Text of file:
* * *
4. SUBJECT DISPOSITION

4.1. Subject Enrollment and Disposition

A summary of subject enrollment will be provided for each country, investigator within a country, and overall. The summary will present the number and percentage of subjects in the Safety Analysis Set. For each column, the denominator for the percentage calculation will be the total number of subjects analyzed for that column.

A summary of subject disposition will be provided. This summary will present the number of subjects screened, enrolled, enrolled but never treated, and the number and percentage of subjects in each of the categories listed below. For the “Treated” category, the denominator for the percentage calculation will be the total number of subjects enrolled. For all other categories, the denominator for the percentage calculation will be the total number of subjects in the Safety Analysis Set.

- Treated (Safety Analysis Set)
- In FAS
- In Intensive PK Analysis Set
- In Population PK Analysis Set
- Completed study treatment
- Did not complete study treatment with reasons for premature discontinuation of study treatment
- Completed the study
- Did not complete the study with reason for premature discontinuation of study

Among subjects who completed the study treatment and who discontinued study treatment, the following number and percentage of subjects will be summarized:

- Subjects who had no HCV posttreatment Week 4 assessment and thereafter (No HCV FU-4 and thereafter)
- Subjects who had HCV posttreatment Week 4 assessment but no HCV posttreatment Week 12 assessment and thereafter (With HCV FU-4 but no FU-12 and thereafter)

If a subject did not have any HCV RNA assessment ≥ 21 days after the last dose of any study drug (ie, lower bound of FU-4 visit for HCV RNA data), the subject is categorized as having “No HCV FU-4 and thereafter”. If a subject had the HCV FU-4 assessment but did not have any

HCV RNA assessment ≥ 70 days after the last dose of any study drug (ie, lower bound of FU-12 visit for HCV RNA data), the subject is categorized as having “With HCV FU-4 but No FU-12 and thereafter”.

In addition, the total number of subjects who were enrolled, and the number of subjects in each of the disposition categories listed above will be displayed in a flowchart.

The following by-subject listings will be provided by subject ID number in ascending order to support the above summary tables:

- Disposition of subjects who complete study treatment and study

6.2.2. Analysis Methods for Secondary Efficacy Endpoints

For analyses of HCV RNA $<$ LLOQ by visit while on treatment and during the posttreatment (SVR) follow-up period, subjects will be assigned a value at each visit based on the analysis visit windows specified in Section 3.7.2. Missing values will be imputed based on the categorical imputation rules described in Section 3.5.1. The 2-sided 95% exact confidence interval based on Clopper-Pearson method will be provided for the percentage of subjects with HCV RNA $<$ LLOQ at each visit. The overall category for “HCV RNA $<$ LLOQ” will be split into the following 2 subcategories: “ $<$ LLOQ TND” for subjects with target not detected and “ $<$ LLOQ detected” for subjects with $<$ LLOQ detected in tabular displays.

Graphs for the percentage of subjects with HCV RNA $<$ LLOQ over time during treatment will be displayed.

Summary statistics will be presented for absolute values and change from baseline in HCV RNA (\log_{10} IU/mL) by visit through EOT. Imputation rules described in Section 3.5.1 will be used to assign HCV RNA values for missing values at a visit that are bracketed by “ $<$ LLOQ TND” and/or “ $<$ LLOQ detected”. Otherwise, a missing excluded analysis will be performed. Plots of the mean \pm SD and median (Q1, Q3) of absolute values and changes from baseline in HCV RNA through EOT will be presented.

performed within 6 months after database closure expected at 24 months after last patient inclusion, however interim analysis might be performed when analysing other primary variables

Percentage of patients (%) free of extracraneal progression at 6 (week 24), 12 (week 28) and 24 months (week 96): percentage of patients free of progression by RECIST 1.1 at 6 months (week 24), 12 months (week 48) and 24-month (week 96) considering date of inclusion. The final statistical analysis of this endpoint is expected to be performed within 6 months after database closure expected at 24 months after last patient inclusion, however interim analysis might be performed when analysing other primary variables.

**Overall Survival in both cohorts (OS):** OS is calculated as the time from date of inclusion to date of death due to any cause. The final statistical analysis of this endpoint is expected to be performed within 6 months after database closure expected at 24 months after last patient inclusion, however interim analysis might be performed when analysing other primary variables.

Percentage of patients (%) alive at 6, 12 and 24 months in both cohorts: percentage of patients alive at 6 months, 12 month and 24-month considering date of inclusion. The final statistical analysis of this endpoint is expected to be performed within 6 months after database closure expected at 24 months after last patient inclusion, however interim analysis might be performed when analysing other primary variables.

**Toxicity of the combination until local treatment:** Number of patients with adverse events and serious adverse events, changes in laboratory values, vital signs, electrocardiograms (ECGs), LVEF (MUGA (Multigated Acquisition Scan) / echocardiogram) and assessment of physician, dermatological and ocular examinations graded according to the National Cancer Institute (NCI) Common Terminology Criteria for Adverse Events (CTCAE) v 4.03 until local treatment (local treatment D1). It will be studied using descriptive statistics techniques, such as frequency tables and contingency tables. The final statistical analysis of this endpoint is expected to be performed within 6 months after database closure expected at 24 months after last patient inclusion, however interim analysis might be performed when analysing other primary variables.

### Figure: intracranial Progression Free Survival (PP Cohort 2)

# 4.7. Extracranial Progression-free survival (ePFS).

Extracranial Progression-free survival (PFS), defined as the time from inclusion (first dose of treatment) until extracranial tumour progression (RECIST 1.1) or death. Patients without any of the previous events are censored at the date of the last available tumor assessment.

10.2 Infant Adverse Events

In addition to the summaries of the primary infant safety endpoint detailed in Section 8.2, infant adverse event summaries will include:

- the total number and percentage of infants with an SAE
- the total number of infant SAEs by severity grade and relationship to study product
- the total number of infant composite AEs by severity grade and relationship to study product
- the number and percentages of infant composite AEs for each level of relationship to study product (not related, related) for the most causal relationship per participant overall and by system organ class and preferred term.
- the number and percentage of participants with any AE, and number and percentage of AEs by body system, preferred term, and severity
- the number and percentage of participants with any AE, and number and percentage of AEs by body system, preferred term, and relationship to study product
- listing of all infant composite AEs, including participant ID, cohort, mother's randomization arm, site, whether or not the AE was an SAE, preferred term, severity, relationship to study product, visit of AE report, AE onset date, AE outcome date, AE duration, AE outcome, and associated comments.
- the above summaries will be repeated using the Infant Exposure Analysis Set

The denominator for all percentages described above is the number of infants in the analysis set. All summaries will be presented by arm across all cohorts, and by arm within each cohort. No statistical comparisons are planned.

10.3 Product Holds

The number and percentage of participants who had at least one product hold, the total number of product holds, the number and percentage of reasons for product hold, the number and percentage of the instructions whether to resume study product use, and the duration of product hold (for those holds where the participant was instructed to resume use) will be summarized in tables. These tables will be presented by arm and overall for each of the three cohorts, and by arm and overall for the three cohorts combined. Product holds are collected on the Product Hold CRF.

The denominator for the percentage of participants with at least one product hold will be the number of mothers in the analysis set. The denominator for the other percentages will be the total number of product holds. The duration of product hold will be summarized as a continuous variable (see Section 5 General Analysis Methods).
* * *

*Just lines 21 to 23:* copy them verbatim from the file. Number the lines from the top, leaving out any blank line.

6.2.2. Analysis Methods for Secondary Efficacy Endpoints

For analyses of HCV RNA $<$ LLOQ by visit while on treatment and during the posttreatment (SVR) follow-up period, subjects will be assigned a value at each visit based on the analysis visit windows specified in Section 3.7.2. Missing values will be imputed based on the categorical imputation rules described in Section 3.5.1. The 2-sided 95% exact confidence interval based on Clopper-Pearson method will be provided for the percentage of subjects with HCV RNA $<$ LLOQ at each visit. The overall category for “HCV RNA $<$ LLOQ” will be split into the following 2 subcategories: “ $<$ LLOQ TND” for subjects with target not detected and “ $<$ LLOQ detected” for subjects with $<$ LLOQ detected in tabular displays.

Graphs for the percentage of subjects with HCV RNA $<$ LLOQ over time during treatment will be displayed.